Organic farming is an integrated method of farming that strives for sustainable production in agriculture, enhancement of soil fertility and biological diversity while prohibiting, with rare exceptions, synthetic fertilizers, pesticides, antibiotics, genetically modified foods and growth hormones.
Top organic producers by percentage in the world, Africa is second in line with 30% after Asia at 35% under which Uganda in Eastern Africa takes the lead, followed by Tanzania, Ethiopia and finally Tunisia which is found in the Northern part of Africa.
Nearly 200,000 Ugandans are small-scale organic farmers, the highest number of organic farmers after India.
Uganda is the top country for organic farming due to the government support that it receives. The Ugandan government strictly prohibits the use of synthetic inputs such as fertilizers, pesticides, and drugs. The objective of the prohibition is to promote sustainable agriculture growth for the long-term improvement of people’s lives.
Tanzania comes in second with the country’s farming being championed by the Tanzania Organic Agriculture Movement (TOAM). It has resulted in fertile soils, great ecosystems, and a healthy population. TOAM came into being in 2005. Since then, its role has been to facilitate and coordinate organic farming in President Magufuli-led country.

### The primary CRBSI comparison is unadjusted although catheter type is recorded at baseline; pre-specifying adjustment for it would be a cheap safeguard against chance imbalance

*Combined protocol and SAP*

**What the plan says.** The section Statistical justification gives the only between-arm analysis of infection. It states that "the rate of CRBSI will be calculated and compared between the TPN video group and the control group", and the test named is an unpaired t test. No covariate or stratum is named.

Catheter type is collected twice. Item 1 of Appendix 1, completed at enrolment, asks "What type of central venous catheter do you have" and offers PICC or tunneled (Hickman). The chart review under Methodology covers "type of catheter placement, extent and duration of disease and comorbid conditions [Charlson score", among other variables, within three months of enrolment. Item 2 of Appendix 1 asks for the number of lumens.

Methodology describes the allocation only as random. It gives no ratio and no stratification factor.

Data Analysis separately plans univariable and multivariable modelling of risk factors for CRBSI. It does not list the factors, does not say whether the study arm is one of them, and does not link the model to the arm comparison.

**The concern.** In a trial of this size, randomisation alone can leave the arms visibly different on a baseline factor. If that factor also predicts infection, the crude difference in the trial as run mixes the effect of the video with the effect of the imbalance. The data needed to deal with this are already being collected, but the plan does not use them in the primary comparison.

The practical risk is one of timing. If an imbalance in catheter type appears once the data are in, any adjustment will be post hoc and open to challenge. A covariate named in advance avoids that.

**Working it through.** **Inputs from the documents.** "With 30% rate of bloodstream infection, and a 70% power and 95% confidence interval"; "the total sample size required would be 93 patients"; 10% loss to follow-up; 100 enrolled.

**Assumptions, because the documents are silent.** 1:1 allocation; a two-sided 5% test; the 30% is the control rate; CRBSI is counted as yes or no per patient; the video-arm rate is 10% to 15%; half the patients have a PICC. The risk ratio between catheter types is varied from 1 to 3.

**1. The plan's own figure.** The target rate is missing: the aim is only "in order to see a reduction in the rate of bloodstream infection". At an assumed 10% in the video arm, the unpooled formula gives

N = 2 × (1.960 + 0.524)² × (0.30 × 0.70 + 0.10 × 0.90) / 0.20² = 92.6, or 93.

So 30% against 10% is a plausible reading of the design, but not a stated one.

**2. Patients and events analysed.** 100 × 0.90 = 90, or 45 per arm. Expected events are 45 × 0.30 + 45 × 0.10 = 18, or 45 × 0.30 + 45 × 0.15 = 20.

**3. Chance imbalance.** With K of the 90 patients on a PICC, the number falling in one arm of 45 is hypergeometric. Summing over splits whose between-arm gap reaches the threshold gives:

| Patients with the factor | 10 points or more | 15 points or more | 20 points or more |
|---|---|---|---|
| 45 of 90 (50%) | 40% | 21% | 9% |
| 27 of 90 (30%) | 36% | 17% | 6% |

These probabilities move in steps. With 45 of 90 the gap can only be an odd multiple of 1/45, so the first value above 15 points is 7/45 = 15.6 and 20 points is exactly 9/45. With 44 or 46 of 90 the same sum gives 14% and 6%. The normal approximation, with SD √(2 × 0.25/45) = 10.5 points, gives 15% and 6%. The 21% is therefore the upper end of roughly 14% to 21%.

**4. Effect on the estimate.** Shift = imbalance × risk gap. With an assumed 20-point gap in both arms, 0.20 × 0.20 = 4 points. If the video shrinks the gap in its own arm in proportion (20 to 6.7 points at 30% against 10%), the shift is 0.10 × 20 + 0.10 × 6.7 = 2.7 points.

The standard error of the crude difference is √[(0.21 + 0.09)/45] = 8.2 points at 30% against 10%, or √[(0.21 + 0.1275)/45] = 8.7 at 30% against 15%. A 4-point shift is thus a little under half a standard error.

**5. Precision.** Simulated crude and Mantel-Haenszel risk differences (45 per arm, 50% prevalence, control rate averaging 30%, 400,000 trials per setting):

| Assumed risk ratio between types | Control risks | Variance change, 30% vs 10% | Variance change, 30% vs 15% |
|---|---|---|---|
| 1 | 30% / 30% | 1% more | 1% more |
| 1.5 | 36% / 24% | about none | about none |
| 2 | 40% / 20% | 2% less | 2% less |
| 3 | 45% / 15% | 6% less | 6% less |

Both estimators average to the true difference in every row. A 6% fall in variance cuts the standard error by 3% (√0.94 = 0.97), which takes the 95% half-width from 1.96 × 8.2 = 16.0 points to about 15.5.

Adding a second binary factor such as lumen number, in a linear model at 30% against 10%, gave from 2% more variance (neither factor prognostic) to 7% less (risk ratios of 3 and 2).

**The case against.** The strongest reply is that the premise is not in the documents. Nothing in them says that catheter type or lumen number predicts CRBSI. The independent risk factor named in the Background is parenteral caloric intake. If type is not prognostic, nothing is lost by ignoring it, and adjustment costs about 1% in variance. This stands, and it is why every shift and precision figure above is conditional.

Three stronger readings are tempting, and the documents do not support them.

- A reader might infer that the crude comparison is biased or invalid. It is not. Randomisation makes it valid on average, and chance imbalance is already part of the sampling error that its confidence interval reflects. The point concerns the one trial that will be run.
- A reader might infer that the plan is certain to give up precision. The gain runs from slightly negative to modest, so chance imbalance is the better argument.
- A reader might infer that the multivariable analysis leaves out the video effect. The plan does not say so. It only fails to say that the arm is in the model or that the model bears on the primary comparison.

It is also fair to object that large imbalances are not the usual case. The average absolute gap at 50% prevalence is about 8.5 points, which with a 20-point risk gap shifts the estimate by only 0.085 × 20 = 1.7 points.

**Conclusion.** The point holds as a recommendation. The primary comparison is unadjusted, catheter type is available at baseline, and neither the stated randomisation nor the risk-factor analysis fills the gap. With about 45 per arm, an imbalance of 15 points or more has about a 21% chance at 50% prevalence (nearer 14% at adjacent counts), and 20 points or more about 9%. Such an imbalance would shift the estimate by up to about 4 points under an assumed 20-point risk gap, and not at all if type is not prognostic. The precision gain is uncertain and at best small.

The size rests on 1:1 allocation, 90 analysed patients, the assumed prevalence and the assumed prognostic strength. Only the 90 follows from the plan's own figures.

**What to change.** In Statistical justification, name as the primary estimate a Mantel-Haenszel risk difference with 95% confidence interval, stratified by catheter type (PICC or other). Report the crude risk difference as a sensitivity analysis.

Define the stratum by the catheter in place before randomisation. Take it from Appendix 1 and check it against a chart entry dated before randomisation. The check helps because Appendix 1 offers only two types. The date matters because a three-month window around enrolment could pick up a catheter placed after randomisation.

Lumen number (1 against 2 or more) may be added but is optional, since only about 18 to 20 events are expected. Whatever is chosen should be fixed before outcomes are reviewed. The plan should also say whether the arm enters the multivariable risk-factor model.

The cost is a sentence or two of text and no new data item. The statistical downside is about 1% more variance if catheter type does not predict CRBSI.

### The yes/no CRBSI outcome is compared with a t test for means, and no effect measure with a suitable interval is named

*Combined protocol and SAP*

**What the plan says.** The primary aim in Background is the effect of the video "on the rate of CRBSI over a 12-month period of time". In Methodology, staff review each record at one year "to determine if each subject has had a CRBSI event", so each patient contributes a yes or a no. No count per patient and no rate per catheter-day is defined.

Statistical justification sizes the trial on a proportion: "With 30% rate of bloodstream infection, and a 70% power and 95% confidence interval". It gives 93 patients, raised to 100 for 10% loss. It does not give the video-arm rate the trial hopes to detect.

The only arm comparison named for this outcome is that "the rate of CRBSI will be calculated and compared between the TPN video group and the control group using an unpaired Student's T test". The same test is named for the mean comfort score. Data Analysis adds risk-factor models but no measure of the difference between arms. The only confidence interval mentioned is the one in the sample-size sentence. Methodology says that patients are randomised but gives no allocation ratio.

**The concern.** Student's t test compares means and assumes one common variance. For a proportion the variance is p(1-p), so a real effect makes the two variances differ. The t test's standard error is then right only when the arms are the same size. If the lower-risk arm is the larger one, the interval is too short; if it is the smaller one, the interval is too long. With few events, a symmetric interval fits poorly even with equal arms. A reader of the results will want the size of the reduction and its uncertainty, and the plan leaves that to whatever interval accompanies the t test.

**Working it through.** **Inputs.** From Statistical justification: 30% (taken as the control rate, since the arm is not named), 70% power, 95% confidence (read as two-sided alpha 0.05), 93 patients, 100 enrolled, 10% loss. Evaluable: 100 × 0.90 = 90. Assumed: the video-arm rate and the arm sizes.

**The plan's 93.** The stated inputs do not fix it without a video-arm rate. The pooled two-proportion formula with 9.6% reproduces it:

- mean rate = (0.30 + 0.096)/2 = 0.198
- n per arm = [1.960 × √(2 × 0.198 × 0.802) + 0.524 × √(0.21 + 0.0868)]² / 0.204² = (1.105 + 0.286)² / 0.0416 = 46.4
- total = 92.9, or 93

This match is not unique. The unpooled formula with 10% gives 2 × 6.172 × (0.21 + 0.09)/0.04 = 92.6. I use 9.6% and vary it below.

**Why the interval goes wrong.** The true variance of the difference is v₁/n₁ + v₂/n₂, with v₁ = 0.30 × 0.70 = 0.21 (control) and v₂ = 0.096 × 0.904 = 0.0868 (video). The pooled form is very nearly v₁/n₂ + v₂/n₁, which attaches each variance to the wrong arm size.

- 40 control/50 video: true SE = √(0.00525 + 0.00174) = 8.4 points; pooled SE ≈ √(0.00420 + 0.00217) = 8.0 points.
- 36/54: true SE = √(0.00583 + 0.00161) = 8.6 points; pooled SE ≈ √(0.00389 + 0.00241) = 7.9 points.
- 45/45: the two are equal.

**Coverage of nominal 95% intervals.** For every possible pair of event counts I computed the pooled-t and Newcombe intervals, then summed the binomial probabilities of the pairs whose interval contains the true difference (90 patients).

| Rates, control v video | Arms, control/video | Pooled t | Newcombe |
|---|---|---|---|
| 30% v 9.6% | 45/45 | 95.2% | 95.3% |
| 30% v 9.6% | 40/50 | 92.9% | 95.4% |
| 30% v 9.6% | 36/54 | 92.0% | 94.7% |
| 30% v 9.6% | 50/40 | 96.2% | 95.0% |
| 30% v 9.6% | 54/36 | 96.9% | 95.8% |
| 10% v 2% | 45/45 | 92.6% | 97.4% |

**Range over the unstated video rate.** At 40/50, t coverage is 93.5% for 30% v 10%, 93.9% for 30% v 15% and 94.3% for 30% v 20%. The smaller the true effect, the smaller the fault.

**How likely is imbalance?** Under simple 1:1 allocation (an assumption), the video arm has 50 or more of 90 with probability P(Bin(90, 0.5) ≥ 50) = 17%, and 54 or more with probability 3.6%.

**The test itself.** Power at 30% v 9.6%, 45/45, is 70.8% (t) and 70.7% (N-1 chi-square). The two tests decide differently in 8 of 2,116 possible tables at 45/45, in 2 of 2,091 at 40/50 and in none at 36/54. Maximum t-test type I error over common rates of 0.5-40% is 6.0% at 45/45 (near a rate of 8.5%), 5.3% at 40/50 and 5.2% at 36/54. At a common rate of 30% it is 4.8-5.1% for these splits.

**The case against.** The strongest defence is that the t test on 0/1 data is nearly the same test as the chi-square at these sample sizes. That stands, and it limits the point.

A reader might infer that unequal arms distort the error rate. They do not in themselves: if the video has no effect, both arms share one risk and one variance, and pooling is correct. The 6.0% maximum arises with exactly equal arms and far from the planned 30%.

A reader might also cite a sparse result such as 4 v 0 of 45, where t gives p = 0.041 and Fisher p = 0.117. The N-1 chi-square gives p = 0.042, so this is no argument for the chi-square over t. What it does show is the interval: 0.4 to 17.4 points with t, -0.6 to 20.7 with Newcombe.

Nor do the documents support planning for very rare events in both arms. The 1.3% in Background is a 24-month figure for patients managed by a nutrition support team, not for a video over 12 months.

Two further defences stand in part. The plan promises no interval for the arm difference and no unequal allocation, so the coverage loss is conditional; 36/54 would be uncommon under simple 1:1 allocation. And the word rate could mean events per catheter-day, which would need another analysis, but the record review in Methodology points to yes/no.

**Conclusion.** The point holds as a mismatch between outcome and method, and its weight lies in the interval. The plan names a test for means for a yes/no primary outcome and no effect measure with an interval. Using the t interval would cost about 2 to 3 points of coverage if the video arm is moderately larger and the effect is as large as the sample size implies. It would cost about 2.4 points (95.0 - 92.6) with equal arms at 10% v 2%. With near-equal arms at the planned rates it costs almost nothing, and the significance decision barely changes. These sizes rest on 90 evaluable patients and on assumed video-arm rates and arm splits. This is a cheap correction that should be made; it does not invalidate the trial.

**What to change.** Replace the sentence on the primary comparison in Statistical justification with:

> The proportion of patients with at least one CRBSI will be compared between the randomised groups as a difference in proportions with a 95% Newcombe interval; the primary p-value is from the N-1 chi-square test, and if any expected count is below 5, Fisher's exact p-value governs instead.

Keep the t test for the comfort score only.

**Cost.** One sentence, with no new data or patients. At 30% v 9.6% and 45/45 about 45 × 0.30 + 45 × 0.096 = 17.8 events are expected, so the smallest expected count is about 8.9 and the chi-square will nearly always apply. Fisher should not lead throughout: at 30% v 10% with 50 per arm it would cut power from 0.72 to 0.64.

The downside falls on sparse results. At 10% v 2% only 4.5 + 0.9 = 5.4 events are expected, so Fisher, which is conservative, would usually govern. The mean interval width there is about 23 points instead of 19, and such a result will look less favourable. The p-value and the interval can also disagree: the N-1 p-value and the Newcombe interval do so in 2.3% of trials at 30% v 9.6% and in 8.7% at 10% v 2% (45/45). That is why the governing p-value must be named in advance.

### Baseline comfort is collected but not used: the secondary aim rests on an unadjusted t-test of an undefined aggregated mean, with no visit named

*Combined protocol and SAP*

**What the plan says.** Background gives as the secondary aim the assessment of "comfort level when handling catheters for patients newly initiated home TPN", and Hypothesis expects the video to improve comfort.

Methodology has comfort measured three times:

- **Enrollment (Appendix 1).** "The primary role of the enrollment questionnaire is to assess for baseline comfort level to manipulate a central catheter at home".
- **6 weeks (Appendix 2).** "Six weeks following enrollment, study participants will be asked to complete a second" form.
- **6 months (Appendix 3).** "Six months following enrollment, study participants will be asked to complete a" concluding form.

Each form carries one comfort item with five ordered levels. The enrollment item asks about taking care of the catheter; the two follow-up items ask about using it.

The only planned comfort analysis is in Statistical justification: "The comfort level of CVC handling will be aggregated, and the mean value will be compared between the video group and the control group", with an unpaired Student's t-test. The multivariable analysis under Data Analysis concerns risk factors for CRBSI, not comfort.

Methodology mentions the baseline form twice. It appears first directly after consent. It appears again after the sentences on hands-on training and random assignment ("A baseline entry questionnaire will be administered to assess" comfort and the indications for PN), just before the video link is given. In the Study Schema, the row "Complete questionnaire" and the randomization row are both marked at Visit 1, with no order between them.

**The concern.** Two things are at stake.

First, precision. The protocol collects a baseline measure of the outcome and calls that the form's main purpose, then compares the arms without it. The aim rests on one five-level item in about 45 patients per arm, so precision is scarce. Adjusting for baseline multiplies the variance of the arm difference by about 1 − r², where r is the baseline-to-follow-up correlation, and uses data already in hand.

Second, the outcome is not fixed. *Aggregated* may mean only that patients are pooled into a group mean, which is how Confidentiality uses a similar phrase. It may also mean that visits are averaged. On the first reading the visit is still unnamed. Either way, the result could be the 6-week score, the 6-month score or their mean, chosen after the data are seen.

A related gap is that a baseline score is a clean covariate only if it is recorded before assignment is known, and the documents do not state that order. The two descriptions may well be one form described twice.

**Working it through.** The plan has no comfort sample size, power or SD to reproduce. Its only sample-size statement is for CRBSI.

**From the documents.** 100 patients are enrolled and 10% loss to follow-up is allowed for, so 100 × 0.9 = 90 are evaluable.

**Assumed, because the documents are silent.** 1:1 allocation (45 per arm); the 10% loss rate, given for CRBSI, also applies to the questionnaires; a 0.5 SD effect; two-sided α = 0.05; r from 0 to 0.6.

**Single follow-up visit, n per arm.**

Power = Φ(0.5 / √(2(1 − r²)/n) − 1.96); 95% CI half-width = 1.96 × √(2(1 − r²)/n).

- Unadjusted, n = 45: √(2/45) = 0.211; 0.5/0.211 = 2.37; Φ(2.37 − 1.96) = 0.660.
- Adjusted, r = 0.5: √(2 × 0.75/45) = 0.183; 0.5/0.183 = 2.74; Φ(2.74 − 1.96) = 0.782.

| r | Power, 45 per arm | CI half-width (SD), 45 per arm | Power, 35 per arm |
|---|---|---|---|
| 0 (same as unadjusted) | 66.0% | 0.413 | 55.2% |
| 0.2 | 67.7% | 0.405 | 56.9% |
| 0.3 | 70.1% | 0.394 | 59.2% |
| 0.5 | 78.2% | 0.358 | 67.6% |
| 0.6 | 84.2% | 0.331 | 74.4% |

Growth of organic farming in Tanzania is also attributed to the growing support received from the consumers and stakeholders.
The area of land that is used for organic farming in Ethiopia amounts to 164,777 hectares. It is the third top African country in organic production.
According to the data by Kenya Institute for Public Policy Research and Analysis, the organic food produced for the export and domestic markets totals at least five million tonnes annually in Kenya. There are at least 250,000 consumers of organic produce comprising of local citizens and tourists mainly in Nairobi.
The organic food consumers have been identified as such from being regular customers at the organic markets and outlets.
Since most of the current organic farming takes place in Central Kenya, a lot of potential for production exists in other regions such as the Coast, Eastern, Rift Valley, Western, Nyanza and North Eastern.